secondly, Lady Louisa Elizabeth Grey, eldest daughter of Clarles, second earl Grey, by whom he had two sons; namely, 1. Charles William. the 'Master Lambton' of Sir Thomas Lawrence's celebrated picture (Catalogue of the Loan Collection of National Portraits at South Kensington, 1868, No. 242), who died on 24 Dec. 1831, aged 13; and 2. George Frederick D'Arcy, who succeeded his father as the second earl; and three daughters: 1. Mary Louisa, who became the second wife of James, eighth earl of Elgin, on 7 Nov. 1846; 2. Emily Augusta, who married, on 19 Aug. 1843, Colonel William Henry Frederick Cavendish, and died on 3 Nov. 1886; and 3. Alice Anne Caroline, who became the second wife of Sholto, twentieth earl of Morton, on 7 July 1853. Lady Durham, who was appointed a lady of the bedchamber on 29 Aug. 1837, but resigned the appointment immediately after her return from Canada, died at Genoa on 36 Nov. 1841, aged 44. A portrait of Durham by Sir Thomas Lawrence was exhibited in the Loan Collection of National Portraits at South Kensington in 1868 (Catalogue, No. 325). It has been engraved by S. W . Reynolds, Turner, and Cousins. A collection of his speeches delivered between 1814 and 1834 will be found in Reid's 'Sketch of the Political Career of the Earl of Durham' (Glasgow, 1835, 12mo); several of his speeches were published separately.
[Martineau's Hist. of the Thirty Years' Peace, 1877-8; Walpole's Dict. of England, ii. iii. and v. 131; Torrence's Memoirs of William, Viscount Melbourne, 1878; Walpole's Life of Lord John Russell, 1889; Sir Denis Le Marchant's Memoir of John Charles. Viscount Althorp, third Earl Spencer. 1876; The Life and Times of Henry, Lord Brougham, 1871, vol. iii.; The Grenville Memoirs, pts. i. and ii.; The Duke of Buckingham's Courts and Cabinets of William IV and Victoria, 1861; Harris's Hist. of the Radical Party, 1835; Major Richardson's Eight Years in Canada, &c. (Montreal, 1847). pp. 28-57; Macmullen's Hist. of Canada, 1868. pp. 423-6; Morgan's Sketches of Celebrated Canadians, 1852 pp. 364-370, Parl. Papers, 1837-8, vol. xxxii.; Surtees' Hist. of Durham. 1820, ii. 170, 174-5; Jerdan's Nat. Portrait Gallery, 1833, vol. iv.; Times. 29 and 30 July 1840; Morning Chronicle, 30 July 1849 Gent. Mag. 1792, vol. lxii. pt. i. p. 383, 1812. vol. lxxxii. pt. p. 188, 1816. vol. lxxxvi. pt. ii. p. 563. 1840. new ser. xiv. 316-20, 1842, new ser. xvii. 209; Ann. Reg. 1840. App. to Chron. pp. 173-4; Official Return of Lists of Members of Parliament. pt. ii. pp. 260, 274, 287, 303; Doyles's Official Baronage. 1886. i. 650-1; Burke's Peerage. 1890, p. 462; Foster's Peerage 1883. p. 247; Notes and Queries. 7th ser. x. 69, 154, 278; Stapylton's Eton School Lists, 1864, pp. 48. 55; Army Lists. 1810, 1811; London Gazettes; Brit. Mus. Cat.]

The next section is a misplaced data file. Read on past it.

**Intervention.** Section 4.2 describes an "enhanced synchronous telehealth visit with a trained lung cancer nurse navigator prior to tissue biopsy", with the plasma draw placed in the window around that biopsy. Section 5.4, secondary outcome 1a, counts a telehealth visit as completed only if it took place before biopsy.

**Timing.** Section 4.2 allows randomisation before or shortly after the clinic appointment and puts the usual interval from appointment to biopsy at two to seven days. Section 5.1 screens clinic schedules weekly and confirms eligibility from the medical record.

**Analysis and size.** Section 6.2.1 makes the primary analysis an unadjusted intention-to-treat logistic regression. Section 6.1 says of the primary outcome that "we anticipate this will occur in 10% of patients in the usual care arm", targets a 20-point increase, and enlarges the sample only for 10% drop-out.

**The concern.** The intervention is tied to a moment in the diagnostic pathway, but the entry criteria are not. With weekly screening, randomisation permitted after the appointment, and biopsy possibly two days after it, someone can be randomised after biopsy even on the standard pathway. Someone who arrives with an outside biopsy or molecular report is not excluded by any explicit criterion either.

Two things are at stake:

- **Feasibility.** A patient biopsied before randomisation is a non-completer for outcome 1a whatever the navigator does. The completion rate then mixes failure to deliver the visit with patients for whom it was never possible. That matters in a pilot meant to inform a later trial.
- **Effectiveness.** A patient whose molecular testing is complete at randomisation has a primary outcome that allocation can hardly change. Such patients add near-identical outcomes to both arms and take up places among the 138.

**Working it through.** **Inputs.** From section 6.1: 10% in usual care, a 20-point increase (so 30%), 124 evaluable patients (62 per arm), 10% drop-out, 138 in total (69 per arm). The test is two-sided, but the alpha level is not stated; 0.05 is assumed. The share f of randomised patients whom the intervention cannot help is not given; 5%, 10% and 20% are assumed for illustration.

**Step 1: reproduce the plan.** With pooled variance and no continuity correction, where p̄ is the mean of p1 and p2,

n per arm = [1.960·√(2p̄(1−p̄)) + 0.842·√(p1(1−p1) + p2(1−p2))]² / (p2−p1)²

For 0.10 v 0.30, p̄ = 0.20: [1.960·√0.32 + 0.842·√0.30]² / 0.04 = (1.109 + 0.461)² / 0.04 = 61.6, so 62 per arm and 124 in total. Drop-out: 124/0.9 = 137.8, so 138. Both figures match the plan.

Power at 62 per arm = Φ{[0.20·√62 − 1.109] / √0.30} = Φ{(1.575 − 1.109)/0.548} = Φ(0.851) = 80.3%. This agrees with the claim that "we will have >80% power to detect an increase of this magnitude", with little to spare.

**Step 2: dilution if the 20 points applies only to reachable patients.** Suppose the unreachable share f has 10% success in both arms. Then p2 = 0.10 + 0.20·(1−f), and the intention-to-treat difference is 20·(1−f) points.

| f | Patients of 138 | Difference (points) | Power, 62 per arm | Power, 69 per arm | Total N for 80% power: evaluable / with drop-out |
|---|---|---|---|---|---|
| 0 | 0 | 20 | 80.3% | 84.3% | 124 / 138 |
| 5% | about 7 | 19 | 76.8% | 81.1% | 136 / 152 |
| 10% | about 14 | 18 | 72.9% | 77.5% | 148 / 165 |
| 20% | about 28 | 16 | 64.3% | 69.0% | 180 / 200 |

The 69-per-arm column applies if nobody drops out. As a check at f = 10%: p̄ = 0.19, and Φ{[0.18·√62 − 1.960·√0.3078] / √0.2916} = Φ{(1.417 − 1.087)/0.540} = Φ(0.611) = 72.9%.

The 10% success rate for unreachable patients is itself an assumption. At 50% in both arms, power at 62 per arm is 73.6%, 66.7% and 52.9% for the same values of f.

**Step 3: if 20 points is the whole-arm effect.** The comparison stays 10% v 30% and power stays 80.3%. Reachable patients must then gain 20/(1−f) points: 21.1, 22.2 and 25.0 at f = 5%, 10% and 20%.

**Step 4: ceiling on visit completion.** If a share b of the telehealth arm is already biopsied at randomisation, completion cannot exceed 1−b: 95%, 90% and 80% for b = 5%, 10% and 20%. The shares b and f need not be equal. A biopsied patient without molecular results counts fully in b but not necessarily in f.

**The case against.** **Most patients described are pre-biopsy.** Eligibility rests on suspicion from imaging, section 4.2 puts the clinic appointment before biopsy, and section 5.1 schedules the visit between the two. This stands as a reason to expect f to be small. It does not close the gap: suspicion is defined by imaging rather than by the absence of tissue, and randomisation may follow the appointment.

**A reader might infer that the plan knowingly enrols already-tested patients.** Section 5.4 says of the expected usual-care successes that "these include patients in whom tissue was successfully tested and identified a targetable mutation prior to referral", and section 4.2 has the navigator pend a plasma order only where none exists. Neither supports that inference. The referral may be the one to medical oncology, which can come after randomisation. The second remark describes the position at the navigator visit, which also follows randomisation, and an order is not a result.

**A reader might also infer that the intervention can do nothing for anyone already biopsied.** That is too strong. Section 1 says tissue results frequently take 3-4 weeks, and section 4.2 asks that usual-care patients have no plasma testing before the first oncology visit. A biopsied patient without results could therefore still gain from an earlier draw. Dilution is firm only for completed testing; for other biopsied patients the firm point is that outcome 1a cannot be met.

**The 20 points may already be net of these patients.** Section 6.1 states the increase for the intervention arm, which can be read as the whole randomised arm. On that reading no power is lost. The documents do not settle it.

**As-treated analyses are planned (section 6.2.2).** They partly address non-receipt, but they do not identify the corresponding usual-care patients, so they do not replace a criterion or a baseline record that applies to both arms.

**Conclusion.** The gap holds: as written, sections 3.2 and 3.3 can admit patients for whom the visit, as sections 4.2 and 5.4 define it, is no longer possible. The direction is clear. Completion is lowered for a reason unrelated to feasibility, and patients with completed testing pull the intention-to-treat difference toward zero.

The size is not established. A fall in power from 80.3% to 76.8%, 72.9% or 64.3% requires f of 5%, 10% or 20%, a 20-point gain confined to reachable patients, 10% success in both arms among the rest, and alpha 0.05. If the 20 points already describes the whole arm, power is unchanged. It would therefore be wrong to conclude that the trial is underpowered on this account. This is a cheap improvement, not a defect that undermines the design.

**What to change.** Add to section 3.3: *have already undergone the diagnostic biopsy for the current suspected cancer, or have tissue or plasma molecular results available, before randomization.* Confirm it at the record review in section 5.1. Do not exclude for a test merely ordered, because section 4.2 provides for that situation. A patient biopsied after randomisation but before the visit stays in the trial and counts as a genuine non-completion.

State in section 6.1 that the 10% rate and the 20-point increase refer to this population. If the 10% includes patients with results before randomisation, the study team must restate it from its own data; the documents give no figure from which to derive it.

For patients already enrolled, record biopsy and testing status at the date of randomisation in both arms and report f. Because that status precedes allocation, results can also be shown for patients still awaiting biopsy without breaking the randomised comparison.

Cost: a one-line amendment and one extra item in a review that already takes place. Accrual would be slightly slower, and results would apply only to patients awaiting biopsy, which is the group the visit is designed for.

LAMBTON, WILLIAM (1756–1823) lieutenant-colonel, Indian geodesist, born in 1756 at Crosby Grange, near Northallerton, in the North Riding of Yorkshire, of humble parents, and learnt his letters at Borrowby. Some neighbouring gentlemen, hearing of him as a promising lad, entered him at the grammar school at Northallerton, where there was a foundation for four free scholars. He finished his studies under Dr. Charles Hutton [q. v.], then mathematical master at the high school or grammar school at Newcastle-on-Tyne. On 28 March 1781 Lambton was appointed ensign in Lord Fauconberg's foot, one of the so-called 'provincial' or home-service regiments then raised on the footing of the later 'fencible' regiments. Fauconberg's regiment was disbanded in 1783. Meanwhile Lambton had been transferred to the 33rd (West Riding) regiment, now the 1st battalion Duke of Wellington's regiment, in which he became lieutenant in 1794. Lambton appears on the muster-rolls of the regiment in 1782-3 as in 'public employ,' and afterwards as barrack-master at St. John's, New Brunswick, a post which he held with his regimental rank until about 1795. He joined and did duty with the 33rd, when commanded by Wellesley, at the Cape in 1796, and accompanied it to Bengal, and subsequently to Madras in September 1798. Two papers on the 'Theory of Walls' and on the 'Maximum of Mechanical Power and the Effects of Machines in Motion,' were communicated by Lambton to the Asiatic Society about this time (Asiatic Researches, vol. vi.), and were printed in the 'Philosophical Transactions'.' Lambton served as brigade-major to General David Baird [q. v.] against Seringapatam. His knowledge of the stars saved his brigade during a night-march in the course of the campaign (Hook, Life of Baird. vol. i.) After the storm and capture of Seringapatam, 4 May 1799, Lambton accompanied his brigade in its march to secure the surrender of the hill-forts in Mysore. His journal from August to December 1799 is among the Mornington Papers (Brit. Mus. Add. MS. 13658). When the brigade was broken up, Lambton was appointed brigade—major of the troops on the Coromandel coast, ante-dated from 22 Aug. 1790.
At this time Lambton presented a memorial to the governor of Madras in council, suggesting a survey connecting the Malabar and the Coromandel coasts, and was appointed to conduct the work (Asiat. Res. vol. 1801). Preparations were already in progress on New-year's day 1800 (Wellington, Suplelementary Despatches, i. 62-3). Pending the arrival of instruments from Bengal, a base-